Having spent three years living and studying in Durham, I have visited many of the places and done many of the exciting things that Durham City has to offer. Durham is a small, cathedral city yet it is bursting with delightful tearooms, independent restaurants and historical and cultural beauty. Planning a day trip to Durham? Here are my suggestions for a day full of good grub, gin and exploring a city that I’m lucky enough to call my second home.
- Have Breakfast at Flat White Kitchen
One of the first cafés I ever visited in Durham was Flat White, a small and cosy coffee house nestled in a back street off Elvet Bridge. To the delight of many Durham residents and students, last year the owners decided to open up a larger eatery round the corner: Flat White Kitchen.
I have never been a big fan of pancakes myself, but after much persuasion I tried the Ricotta Pancakes at FWK and have been addicted ever since! Whilst you can get an array of different pancake toppings, including bacon and maple syrup, these pancakes are smothered in syrup, covered with fresh fruit and topped with the most delicious cinder toffee butter. Chunks of ricotta cheese are hidden inside these soft pancakes, making them one of my favourite things to eat for breakfast or brunch. Other popular dishes include avo, chilli, feta and coriander on sourdough toast, sumptuous cakes, all accompanied by the best coffee in Durham and a range of smoothies.
2. Visit the Castle and Cathedral
No visit to Durham is complete without visiting its best known monuments: Durham Cathedral and Castle. The 11th-century Cathedral is one of the most spectacular buildings I have ever been in, and is as impressive inside as it is on the outside (perhaps one of the reasons it has featured in films such as the new Avengers film and Harry Potter!) I feel very lucky to have graduated in such an iconic and beautiful place! This World Heritage site is the home of the tomb of the Venerable Bede and the Shrine of St Cuthbert – it is well worth taking one of the guided tours of the Cathedral to discover its rich historical and ecclesiastical past.
Also standing proud on Palace Green is the majestic Durham Castle. Not only is the Castle one of Durham University’s colleges and home to many students, but this Norman Castle has served as a strategically important base in the history of the region. I remember attending a candlelit History Society talk in the Norman Chapel at the Castle, and leaving feeling utterly spellbound. Make sure you don’t miss this atmospheric and impressive monument.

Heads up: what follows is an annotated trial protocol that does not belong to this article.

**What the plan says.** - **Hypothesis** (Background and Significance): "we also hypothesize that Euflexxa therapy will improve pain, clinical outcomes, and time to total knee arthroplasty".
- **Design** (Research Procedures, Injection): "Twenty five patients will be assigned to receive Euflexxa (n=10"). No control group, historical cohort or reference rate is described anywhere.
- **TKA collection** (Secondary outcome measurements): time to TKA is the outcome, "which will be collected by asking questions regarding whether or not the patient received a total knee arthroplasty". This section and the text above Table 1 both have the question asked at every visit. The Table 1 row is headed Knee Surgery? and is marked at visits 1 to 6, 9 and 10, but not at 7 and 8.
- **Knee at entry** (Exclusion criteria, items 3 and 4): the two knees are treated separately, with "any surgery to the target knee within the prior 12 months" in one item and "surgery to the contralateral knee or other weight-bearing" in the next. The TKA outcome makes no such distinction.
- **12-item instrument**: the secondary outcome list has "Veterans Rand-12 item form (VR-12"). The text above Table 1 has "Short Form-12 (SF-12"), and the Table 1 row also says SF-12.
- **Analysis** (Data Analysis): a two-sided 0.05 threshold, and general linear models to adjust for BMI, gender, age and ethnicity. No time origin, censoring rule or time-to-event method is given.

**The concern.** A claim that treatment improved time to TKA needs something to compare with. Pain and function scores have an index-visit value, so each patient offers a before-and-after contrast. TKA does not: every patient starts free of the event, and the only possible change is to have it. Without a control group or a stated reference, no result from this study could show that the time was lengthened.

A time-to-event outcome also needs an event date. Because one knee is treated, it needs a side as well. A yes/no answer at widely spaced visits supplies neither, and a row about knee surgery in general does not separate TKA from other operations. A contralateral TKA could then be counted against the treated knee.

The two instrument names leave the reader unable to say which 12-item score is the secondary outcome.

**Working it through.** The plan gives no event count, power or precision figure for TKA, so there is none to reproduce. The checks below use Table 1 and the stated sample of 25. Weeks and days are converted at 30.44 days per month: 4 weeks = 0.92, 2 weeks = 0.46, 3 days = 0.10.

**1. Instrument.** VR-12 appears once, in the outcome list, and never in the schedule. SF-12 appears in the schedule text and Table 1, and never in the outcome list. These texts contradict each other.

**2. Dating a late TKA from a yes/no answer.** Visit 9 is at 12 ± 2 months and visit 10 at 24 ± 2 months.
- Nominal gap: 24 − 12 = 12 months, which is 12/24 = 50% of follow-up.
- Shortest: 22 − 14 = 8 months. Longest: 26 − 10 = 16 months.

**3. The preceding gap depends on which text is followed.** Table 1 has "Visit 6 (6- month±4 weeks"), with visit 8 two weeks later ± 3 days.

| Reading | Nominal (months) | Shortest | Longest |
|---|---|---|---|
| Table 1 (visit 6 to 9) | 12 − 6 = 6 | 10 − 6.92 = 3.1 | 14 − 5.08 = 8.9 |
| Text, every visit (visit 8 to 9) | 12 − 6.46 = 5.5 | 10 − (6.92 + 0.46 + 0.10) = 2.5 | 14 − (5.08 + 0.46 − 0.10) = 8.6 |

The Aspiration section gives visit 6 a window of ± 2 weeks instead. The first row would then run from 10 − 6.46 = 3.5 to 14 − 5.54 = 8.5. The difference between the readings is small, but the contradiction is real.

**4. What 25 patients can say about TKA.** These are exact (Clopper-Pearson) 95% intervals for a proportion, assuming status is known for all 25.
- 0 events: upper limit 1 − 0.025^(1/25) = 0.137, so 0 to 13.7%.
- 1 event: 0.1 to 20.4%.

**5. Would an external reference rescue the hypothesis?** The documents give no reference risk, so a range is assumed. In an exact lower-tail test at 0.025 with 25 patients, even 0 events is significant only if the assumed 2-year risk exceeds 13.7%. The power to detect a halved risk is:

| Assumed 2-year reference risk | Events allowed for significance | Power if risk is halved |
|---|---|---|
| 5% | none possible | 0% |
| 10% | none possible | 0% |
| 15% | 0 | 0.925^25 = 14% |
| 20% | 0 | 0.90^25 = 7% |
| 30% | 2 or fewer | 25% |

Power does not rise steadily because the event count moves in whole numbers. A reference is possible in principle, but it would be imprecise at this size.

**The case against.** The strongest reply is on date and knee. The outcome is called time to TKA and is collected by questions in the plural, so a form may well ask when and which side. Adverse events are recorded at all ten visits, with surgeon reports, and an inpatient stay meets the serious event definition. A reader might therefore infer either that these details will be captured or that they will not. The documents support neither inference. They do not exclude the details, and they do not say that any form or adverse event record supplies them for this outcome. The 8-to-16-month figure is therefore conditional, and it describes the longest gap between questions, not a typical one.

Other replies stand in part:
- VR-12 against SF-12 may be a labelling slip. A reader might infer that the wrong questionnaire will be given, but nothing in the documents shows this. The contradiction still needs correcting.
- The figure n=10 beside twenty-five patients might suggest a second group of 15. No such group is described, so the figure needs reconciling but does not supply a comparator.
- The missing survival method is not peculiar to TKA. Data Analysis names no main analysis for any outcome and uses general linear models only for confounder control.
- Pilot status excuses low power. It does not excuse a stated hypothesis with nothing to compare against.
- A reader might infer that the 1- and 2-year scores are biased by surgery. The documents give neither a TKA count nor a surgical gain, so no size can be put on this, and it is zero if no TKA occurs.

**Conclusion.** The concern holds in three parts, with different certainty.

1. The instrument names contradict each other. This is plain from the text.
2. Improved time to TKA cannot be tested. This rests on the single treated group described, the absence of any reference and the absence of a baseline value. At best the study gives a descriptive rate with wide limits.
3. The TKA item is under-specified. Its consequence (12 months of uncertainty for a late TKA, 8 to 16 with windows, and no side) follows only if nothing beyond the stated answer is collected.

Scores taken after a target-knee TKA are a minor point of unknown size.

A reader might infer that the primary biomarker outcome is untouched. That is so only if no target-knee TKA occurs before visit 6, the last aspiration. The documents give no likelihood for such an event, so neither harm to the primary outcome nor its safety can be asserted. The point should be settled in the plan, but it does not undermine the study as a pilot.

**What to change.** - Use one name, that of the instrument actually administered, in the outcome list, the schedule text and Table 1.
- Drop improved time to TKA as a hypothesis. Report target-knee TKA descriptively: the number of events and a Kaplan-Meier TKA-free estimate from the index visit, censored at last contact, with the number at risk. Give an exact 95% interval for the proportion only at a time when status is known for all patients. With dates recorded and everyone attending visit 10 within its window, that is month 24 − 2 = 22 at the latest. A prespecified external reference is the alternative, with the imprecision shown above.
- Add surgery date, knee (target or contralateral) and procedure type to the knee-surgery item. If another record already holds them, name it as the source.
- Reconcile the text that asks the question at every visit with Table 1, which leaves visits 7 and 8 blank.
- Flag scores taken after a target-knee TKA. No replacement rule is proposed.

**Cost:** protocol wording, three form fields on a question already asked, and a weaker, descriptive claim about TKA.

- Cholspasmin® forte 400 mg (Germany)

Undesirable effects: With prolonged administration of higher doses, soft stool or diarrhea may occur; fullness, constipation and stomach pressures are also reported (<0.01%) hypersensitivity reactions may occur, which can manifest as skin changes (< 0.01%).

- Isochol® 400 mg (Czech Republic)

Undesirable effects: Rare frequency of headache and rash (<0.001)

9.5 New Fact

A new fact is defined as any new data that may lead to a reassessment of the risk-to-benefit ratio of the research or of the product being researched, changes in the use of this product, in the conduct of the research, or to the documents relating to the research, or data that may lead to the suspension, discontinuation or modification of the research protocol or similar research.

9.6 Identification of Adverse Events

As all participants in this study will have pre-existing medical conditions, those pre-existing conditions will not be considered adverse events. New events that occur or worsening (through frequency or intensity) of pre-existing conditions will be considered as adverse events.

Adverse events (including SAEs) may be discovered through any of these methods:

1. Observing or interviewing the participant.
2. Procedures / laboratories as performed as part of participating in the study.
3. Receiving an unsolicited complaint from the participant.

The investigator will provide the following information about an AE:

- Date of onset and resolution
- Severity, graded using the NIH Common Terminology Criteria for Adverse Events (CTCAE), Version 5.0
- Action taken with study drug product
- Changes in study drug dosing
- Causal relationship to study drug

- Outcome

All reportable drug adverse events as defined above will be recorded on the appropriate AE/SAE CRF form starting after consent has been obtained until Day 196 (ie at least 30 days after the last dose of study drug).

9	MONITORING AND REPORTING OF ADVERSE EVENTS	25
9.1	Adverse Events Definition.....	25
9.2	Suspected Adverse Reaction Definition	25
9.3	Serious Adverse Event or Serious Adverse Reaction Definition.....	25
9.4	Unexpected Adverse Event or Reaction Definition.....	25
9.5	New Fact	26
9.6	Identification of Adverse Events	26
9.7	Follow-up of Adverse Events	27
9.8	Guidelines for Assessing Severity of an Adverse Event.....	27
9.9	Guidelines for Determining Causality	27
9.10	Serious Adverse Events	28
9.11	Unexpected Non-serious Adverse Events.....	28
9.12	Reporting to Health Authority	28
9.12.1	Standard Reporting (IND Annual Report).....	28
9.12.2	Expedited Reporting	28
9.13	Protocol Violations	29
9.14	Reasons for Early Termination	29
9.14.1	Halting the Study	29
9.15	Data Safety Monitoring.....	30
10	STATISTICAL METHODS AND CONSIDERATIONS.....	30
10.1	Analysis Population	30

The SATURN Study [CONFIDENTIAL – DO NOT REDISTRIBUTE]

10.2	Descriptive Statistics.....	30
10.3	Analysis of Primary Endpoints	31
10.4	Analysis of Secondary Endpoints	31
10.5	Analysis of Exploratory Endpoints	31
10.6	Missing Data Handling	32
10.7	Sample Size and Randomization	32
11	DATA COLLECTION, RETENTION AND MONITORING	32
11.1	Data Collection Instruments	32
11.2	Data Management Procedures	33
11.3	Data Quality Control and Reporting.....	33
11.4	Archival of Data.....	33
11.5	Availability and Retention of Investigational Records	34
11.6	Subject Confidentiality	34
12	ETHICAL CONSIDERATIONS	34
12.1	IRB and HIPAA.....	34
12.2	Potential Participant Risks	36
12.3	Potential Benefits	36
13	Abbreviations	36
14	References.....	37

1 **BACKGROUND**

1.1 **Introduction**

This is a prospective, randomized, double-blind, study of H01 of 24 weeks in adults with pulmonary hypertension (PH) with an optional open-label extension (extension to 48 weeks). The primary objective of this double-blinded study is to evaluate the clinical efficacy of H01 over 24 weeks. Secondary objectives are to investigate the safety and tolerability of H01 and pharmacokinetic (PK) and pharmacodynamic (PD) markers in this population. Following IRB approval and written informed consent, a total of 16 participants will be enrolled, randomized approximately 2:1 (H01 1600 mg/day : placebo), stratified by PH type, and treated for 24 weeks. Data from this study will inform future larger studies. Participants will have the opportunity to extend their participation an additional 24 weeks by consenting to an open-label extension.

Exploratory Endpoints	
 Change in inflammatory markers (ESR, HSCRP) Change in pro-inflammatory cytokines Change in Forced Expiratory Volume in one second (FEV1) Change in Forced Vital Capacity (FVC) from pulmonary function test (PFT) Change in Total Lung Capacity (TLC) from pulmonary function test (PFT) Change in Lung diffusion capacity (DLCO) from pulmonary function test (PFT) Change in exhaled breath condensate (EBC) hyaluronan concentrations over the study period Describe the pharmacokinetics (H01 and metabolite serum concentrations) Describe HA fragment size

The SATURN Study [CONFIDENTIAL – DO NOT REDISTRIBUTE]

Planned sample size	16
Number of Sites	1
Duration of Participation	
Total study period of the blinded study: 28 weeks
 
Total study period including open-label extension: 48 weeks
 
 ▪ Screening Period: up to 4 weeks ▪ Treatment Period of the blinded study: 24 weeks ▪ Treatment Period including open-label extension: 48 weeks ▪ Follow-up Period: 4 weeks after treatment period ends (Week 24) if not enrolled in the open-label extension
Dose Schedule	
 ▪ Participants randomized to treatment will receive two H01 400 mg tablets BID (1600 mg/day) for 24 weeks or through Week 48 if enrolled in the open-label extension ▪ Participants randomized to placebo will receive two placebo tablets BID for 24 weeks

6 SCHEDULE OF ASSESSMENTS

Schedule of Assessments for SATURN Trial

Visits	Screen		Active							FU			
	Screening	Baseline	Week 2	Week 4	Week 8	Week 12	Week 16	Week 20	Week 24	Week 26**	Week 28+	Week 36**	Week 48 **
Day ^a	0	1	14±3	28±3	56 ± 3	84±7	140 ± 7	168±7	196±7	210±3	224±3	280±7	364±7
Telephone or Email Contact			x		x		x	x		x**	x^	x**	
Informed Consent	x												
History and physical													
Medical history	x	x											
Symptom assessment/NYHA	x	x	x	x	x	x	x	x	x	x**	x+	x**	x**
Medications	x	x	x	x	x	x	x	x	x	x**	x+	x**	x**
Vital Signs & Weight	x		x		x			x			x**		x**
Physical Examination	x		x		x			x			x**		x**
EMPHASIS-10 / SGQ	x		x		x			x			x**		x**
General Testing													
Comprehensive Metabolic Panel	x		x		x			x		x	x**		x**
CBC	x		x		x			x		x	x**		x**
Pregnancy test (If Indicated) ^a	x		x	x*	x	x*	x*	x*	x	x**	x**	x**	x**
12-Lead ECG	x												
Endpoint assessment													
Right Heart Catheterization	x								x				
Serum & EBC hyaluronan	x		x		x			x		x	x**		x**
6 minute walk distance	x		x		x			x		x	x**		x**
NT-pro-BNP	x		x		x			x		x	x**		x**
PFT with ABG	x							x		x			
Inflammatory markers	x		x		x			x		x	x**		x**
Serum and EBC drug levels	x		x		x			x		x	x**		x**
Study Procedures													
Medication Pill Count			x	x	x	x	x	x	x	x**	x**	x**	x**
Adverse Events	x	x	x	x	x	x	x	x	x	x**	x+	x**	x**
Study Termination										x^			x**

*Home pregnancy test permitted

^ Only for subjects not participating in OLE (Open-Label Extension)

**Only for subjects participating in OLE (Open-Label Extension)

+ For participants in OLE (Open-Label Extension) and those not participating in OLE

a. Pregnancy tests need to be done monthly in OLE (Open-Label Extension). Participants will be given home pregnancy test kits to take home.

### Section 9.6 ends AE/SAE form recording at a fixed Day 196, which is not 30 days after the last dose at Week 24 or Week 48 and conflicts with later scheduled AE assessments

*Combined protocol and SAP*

3. Walk or Row Along the River Wear
Durham University is famous for its rowing accolades, but it is not just the University and College rowing teams who can be seen on the River Wear. Brown’s Boats, located underneath Elvet Bridge, rent out wooden rowing boats which you can row up and down a lovely stretch of the River Wear. This is a great way to spend an afternoon and to take in the sights of Durham City. Rowing not for you? There is a lovely footpath that winds round the banks of the Wear, stretching right the way through the city. Don’t worry, there are plenty of tearooms and bars with great views along the way!
4. Have Afternoon Tea
I don’t think I’m the only person who has studied or lived in Durham who has enjoyed their fair share of afternoon tea! There are countless places in the city offering this traditional service, but two of my absolute favourites are those served at Tealicious Tearoom and Crook Hall & Gardens.
Tealicious Tearoom is a delightfully quaint speciality tearoom on Elvet Bridge, offering countless blends of loose leaf tea to try and enjoy. The owner, Alison, has worked hard to ensure that local produce is used wherever possible and that the quality of the food, drinks and afternoon teas served at Tealicious are of the best quality possible. From scones with clotted cream and jam or treacle, ginger and lime cake, to roast beef sandwiches with red onion marmalade, there is plenty to enjoy at this Durham tearoom and I can’t recommend it enough! Perfect for a special occasion or a relaxed catch up with friends.
Afternoon tea at Crook Hall & Gardens (pictured above) is a fantastic experience. When you book at Crook Hall, not only do you receive a Sparkling Afternoon Tea service, but you also get unlimited tea and coffee and entry to the wonderful Hall and beautiful gardens! In the summer you can sit out in the gardens for your afternoon tea, and in the colder months you can enjoy your sandwiches, homemade scones and cakes in the Georgian Dining Room. The afternoon tea stands are made to look absolutely stunning, decorated with edible flowers from Crook Hall’s own gardens. A real treat!
5. Enjoy a G&T an Extremely Small Gin Bar
Tin of Sardines Gin Bar, also on Elvet Bridge, is very aptly named. It’s really quite tiny! I think the main reason for this is that it houses a collection of over 160 gins for you to sample – the largest gin collection in Durham! This bar was a very welcome addition to Durham City last summer, with handcrafted gins made with new and unique flavour combinations becoming more and more popular. Each gin and tonic is served in a Copa de Balon glass with different fruits and herbs, making each glass look like a true work of art. It is well worth visiting Tin of Sardines and ending your day trip to Durham with a refreshing G&T – just make sure if you’re with a big group, that you can all squeeze in!